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What Does ISIS Really Stand For?

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The Islamic extremists known as ISIS are a great deal more dangerous than most of us realize. The reason for this is hidden in plain sight in the name itself: ISIS. In English, this stands for Islamic State in Iraq and Syria, but that’s not what it stands for in Arabic: ad-Dawlat al-Islamiyya fī’l-‘Iraq wa’sh-Sham: The Islamic State in Iraq and Ash-Sham.

The crucial difference is the word Sham, a word that resonates in the Arabic-speaker’s mind on multiple levels. To see why, let’s step into a time machine. All we have to do is start to read any passage of written Arabic, and we find ourselves traveling down that passage, all the way back to a certain day in the Arabian desert circa 630 A.D. It doesn’t matter whether what we are reading is from a novel or from today’s headlines, it is — and always will be — written in exactly the self-same Arabic, letter for letter and dot for dot, that was used almost 1,400 years ago.

That seventh-century day in the desert is the heart and soul of the Islamic religion: the moment, and the only moment, when God spoke to man. It is the foundation of the Islamic faith; accept this truth and Islam accepts you. Recite the words, la illaha illa Allah wa Muhammad rasul Ullah (“There is no god but God and Muhammad is the Messenger of God”) and abracadraba, you’re a Muslim. In other words, all you need to do to become one of the faithful is to truly believe that — through the Angel Gabriel — God spoke to one man, and one man only out there in the sand dunes when he dictated “The Reading”: al-Qur’an. Since this is the one and only time God spoke to man since the universe began, and since He chose to use the language of the desert dwellers of the day, at that instant that particular desert dialect froze as solid and immutable as the Ka’aba itself in Holy Mecca. The power of one: one God, one man, one moment, one tongue. If the Jews are the chosen people, Arabic is the chosen language.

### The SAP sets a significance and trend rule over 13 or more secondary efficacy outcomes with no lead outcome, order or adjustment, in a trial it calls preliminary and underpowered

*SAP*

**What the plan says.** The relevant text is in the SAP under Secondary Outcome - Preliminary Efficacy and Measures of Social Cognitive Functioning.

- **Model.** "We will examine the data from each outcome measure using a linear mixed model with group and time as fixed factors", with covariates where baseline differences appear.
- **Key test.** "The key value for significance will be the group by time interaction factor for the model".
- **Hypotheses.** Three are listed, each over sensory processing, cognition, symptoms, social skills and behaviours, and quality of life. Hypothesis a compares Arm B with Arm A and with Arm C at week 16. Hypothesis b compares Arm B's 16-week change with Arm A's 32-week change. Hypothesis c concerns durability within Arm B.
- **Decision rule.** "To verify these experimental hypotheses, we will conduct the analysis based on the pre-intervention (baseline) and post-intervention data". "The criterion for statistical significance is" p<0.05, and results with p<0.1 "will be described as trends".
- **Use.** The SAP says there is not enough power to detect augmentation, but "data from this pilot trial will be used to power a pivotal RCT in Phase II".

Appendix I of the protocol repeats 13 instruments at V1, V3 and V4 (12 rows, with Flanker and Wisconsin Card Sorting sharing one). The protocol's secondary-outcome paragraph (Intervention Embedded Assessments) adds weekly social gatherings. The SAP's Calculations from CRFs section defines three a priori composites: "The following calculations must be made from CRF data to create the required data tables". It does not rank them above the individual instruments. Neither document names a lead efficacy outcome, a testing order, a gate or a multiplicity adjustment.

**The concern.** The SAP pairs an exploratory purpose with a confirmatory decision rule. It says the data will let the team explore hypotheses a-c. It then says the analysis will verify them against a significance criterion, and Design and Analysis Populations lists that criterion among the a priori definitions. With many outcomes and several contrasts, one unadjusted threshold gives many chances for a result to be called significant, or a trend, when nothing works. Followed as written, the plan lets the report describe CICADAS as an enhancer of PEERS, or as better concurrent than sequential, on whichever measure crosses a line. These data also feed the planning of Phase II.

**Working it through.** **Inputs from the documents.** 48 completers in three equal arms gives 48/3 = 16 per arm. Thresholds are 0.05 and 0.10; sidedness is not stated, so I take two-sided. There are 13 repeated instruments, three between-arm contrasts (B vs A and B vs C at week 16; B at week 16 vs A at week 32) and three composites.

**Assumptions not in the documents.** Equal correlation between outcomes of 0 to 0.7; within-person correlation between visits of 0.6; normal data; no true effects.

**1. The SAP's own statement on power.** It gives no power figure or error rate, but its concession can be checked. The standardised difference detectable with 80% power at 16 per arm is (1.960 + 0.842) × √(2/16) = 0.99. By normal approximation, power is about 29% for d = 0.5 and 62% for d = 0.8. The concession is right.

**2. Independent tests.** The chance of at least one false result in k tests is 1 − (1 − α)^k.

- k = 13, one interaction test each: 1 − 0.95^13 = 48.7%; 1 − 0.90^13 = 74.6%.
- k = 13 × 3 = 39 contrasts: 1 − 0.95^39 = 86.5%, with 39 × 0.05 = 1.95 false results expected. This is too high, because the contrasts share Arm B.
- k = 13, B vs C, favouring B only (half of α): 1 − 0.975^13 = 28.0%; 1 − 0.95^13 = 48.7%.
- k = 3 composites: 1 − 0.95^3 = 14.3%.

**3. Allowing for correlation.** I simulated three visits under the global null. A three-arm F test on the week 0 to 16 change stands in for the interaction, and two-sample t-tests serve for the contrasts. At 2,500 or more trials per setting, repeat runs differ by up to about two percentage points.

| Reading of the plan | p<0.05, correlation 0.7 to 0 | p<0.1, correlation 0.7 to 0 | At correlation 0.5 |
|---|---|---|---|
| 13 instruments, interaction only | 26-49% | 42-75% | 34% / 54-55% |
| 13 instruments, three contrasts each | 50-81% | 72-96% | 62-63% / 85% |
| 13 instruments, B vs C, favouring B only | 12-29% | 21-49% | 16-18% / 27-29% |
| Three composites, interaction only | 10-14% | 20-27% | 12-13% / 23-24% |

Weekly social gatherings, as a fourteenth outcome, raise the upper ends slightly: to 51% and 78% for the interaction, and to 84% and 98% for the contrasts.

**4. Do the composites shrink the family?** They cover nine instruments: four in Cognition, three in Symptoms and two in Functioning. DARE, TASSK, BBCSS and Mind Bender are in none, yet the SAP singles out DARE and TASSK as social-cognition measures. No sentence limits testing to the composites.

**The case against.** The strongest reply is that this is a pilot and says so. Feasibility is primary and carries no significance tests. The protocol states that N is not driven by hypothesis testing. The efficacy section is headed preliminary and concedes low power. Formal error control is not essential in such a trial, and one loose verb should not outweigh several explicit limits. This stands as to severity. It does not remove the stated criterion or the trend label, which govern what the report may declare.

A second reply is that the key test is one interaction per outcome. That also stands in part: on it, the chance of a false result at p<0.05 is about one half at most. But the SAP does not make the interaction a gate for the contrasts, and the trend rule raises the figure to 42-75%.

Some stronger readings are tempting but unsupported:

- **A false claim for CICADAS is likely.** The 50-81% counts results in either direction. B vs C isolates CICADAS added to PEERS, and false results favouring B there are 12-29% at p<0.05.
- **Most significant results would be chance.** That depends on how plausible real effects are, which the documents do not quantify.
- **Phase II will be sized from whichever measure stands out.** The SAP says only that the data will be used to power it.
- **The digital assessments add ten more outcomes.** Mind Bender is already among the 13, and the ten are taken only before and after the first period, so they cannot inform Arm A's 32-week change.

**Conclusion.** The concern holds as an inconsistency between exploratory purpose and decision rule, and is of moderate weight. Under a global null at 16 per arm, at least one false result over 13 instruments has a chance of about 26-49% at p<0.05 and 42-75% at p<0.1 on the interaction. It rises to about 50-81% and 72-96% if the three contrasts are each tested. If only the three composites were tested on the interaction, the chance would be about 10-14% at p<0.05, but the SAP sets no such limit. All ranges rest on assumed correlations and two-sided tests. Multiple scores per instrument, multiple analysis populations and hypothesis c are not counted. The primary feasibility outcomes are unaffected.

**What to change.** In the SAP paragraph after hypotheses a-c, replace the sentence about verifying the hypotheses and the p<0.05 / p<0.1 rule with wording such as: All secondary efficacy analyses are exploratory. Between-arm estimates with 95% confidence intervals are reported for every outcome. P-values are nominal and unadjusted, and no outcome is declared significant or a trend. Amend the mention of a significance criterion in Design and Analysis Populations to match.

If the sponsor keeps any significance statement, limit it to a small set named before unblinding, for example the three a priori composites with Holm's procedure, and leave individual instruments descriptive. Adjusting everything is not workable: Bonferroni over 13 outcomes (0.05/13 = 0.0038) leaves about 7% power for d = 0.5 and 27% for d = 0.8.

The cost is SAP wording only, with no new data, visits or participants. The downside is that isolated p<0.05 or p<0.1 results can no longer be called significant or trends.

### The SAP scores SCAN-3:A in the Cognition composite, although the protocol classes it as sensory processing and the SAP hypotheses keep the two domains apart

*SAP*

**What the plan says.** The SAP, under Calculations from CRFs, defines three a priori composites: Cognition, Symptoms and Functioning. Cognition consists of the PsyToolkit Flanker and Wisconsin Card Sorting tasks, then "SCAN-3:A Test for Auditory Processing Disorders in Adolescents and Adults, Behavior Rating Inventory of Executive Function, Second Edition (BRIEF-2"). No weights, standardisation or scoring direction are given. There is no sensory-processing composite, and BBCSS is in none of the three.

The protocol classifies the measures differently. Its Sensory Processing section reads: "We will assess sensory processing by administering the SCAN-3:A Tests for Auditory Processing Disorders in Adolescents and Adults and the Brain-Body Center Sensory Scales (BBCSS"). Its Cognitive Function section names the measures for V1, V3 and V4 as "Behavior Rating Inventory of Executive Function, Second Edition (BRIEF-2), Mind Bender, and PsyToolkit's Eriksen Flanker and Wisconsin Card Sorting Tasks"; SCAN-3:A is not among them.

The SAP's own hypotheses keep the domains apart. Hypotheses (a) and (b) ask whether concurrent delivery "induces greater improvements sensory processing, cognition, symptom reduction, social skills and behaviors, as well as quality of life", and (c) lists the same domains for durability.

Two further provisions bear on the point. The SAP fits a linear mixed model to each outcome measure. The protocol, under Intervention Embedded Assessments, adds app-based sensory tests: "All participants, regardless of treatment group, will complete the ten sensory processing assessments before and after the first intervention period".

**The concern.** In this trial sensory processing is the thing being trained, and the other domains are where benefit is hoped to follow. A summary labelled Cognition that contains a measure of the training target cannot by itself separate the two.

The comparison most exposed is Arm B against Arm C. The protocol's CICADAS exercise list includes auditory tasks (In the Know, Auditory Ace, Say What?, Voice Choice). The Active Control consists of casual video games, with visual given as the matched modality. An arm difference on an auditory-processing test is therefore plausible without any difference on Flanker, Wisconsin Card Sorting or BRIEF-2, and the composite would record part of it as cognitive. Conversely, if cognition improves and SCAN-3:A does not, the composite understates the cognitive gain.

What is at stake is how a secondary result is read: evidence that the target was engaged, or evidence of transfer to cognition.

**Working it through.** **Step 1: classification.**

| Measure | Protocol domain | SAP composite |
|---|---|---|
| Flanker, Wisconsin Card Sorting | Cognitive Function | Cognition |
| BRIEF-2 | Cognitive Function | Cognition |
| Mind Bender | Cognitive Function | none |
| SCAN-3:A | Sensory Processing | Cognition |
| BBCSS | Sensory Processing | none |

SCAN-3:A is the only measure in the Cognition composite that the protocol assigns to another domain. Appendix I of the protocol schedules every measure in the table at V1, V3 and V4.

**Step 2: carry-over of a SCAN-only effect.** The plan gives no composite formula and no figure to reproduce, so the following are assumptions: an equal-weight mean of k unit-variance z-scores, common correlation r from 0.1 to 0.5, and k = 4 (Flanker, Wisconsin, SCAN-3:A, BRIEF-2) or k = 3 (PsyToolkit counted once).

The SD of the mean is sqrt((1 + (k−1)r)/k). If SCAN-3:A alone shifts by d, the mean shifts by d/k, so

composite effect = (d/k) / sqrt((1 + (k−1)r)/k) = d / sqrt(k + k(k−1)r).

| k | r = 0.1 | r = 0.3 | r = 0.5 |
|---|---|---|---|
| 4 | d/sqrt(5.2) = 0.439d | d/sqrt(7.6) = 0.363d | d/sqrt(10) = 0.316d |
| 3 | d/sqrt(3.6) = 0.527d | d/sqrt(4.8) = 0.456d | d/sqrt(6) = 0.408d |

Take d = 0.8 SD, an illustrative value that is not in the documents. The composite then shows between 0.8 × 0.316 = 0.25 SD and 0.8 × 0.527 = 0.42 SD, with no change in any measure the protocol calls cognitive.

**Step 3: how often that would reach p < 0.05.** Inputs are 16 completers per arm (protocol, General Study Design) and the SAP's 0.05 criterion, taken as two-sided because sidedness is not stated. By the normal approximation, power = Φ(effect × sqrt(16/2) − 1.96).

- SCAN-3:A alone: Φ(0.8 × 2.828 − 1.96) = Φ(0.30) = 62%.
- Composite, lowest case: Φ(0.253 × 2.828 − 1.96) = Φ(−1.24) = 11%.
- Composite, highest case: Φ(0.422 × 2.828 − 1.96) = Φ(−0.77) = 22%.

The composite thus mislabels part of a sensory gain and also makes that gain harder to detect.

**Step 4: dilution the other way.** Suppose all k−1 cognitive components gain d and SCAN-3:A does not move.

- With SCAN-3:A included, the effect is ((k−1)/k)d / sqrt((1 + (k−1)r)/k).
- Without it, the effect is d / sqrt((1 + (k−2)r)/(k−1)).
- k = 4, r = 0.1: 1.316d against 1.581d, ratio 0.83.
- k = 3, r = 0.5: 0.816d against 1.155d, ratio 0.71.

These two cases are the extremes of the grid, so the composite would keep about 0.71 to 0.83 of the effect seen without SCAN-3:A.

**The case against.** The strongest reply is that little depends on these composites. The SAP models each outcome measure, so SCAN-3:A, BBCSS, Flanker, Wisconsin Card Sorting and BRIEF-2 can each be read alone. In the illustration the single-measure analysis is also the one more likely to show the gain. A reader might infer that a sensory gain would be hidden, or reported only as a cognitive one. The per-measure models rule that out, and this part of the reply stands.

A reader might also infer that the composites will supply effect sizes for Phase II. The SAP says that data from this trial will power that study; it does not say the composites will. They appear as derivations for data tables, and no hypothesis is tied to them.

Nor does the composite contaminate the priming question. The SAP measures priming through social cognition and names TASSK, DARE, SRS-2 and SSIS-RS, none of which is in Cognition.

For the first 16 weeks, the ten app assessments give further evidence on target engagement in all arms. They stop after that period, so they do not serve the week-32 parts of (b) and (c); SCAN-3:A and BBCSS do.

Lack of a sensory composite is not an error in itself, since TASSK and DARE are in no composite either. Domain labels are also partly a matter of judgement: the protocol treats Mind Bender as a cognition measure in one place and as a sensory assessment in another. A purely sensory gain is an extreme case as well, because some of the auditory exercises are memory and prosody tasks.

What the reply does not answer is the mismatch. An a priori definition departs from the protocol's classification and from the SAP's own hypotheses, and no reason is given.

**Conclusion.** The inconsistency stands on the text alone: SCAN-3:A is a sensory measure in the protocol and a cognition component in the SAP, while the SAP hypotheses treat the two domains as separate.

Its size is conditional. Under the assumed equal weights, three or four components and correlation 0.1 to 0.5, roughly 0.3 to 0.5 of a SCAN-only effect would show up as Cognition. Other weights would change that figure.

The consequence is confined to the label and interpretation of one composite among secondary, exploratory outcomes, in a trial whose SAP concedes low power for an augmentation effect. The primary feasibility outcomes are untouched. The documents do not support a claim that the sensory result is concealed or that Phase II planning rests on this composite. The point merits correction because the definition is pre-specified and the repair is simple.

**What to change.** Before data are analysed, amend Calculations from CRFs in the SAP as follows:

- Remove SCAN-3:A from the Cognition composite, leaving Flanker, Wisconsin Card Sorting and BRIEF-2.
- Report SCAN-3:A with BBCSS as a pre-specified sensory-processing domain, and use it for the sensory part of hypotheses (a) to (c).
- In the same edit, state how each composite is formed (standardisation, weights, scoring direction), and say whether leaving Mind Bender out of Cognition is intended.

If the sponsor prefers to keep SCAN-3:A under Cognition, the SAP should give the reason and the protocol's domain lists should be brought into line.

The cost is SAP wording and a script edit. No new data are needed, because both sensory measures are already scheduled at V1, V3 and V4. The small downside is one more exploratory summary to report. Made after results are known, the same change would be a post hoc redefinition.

This fact has many ramifications. For one thing, the ancient desert dwellers hadn’t yet evolved any letters for vowels, so vowel letters could never be allowed to evolve. This makes reading Arabic script challenging, to say the least. You have to mouth the words to read them at all; you have to sound them out. In a sense, if you don’t already know the word — or at least its context — you can’t read it. It’s like trying to read a word spelled “bk” — is it book or beak or bike or bake? The only solution is to throw yourself into the deep end, drown yourself in the written words, gulp them down into your vocal chords, never quite knowing what’s going to happen next — until you hear your own voice telling you. You can’t skip ahead to see what’s coming ’round the next sentence, you just have to plough on, one or two words at a time. So it’s very difficult to be objective about what you’re reading; the very act of decoding the words is so deeply involving, you simply don’t have time to weigh their meaning coolly and unemotionally.